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Garage Door Bracket Repair

Posted by diynovice on August 6, 2008

My Garage Door Bracket, which connects the Garage door arm to the Garage door ripped out of the garage door. 

I got a quote from a Garage Door repair company, and they said I would have to replace the whole door.  I didn’t have more time to wait for a second opinion, so I decided to fix the problem myself. 

Time: 4 hours
Cost: $15
(add another $20 if you do not have Titanium Drill bits or a Hack saw)
Difficulty: 3 out of 5

1. The maximum width plate that could fit behind the damaged area was measured, which was just shy of 2 inches.  There is a lip that would prevent any overhang of the plate.  A 2” wide, 1/8” thick, steel plate was used because Home Depot and Lowes did not have any Aluminum plate.  The plate was gently “convinced” to fit behind the damaged area.

2. The length of the steel plate required to reinforce the damaged area was 14 inches.  The plate ran from the cross support above the damage to the hinge below the damage. (Note: If you just choose to cover just the damaged area, there will be very high stresses at the ends of the plate that will probably cause the new repair to fail.  If you try this repair, your length may vary).

3. To attach the plate, I used bolts similar in size as the metal screws currently being used on the door, which are ¼” screws.  Below is a short list of some factors I thought of when locating holes:  

 – Existing screw hole locations at the top and bottom of the plate were utilized to ensure proper installation (this is to ensure that the stress is transferred from the Bracket to the plate/flange and then to the structure).
 – Enlarged or added holes are separated by a center-to-center distance of 2 times the hole diameter.  Holes added near the edge of the plate will keep a distance from the edge to the center of the hole of twice the diameter of the hole.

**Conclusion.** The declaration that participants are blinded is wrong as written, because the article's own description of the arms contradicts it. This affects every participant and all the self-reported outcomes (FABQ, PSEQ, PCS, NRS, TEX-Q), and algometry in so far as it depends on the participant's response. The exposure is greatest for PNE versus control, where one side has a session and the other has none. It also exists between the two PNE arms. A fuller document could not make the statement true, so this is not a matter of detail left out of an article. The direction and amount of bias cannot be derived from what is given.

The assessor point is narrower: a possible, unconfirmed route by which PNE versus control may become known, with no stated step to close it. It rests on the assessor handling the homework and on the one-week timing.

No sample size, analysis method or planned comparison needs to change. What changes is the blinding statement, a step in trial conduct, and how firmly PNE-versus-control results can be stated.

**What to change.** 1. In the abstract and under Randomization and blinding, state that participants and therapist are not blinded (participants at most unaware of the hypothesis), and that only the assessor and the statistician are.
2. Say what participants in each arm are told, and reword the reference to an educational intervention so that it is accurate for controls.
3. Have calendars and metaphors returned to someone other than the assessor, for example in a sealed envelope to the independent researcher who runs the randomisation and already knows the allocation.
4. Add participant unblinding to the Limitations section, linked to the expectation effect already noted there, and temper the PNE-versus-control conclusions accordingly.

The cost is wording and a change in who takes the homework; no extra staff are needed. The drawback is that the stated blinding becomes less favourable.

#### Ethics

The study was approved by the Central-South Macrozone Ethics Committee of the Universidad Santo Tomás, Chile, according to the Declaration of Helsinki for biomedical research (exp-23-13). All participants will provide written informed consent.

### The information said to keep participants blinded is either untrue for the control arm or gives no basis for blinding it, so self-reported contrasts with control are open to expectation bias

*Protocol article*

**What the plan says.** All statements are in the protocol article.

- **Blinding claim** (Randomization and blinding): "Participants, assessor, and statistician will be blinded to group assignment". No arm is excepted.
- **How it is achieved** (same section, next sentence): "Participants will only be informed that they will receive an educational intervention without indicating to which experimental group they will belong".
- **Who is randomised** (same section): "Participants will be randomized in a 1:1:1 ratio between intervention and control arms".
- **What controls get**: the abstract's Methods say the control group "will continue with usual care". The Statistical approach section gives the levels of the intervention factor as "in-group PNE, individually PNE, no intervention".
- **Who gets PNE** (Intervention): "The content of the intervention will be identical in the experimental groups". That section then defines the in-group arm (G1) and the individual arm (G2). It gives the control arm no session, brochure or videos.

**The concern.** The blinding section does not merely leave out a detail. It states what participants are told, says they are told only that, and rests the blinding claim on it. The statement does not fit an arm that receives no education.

– The plate needs to be well supported around the damaged area.
 – Two or more bolts should be installed “off-the-center-line” of the plate or near the edge of the plate to prevent the plate from rocking along the center line.

The picture below shows where I put my ¼” bolts.  The holes circled in red were unused existing holes that I enlarged.  The yellow ones are existing screw locations.  The blue ones are holes that I added.

4. Once the general hole pattern was decided, the plate is placed behind the damaged area.  Using a magic marker, chosen fastener holes were completely filled in.  The plate was removed, and the holes were drilled.  To drill through the steel, Titanium drill bits were used.  A 1/8” pilot hole was first drilled at approximately the center of the magic marker spot.  Then, a 1/32” over-sized hole was drilled (9/32” drill bit).  This allows for tolerances since the drilled holes are eyeballed.


5. Using ¼” bolts, a lock washer, a regular washer on both sides, and a nut, the plate was attached behind the damaged area.  The two additional holes were then drilled out.  This ensured a perfect fit with the garage door.  The additional bolts, lock washers, and nuts were then added.


6. Now, the new Garage Door Bracket must be installed.  The Garage Door Arm was brought near the door and attached to the bracket to help locate where the Garage Door Bracket should be located.  The hole locations were marked with a magic marker, and the holes were drilled out.  The bracket was attached with ¼” fasteners, a lock washer on one side, and a nut.


7. Now, reattach the Garage Door Arm to the bracket, and it is finished!




Posted in Garage, Interior | Tagged: , | 13 Comments »